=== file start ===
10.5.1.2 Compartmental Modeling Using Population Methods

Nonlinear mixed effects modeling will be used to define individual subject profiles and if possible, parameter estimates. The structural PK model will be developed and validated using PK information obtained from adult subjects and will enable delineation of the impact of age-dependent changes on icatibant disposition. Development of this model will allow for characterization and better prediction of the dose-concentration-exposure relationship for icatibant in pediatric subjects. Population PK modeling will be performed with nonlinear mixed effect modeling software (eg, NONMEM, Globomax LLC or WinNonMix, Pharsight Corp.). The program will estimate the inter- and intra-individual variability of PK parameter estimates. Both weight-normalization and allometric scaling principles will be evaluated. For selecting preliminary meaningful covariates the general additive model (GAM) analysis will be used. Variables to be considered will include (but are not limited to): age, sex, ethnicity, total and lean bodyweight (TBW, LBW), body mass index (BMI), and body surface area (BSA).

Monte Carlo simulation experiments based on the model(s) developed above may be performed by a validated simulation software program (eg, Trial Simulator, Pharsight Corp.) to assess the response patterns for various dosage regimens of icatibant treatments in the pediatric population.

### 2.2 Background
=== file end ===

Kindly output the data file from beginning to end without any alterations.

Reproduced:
10.5.1.2 Compartmental Modeling Using Population Methods

Nonlinear mixed effects modeling will be used to define individual subject profiles and if possible, parameter estimates. The structural PK model will be developed and validated using PK information obtained from adult subjects and will enable delineation of the impact of age-dependent changes on icatibant disposition. Development of this model will allow for characterization and better prediction of the dose-concentration-exposure relationship for icatibant in pediatric subjects. Population PK modeling will be performed with nonlinear mixed effect modeling software (eg, NONMEM, Globomax LLC or WinNonMix, Pharsight Corp.). The program will estimate the inter- and intra-individual variability of PK parameter estimates. Both weight-normalization and allometric scaling principles will be evaluated. For selecting preliminary meaningful covariates the general additive model (GAM) analysis will be used. Variables to be considered will include (but are not limited to): age, sex, ethnicity, total and lean bodyweight (TBW, LBW), body mass index (BMI), and body surface area (BSA).

Monte Carlo simulation experiments based on the model(s) developed above may be performed by a validated simulation software program (eg, Trial Simulator, Pharsight Corp.) to assess the response patterns for various dosage regimens of icatibant treatments in the pediatric population.

### 2.2 Background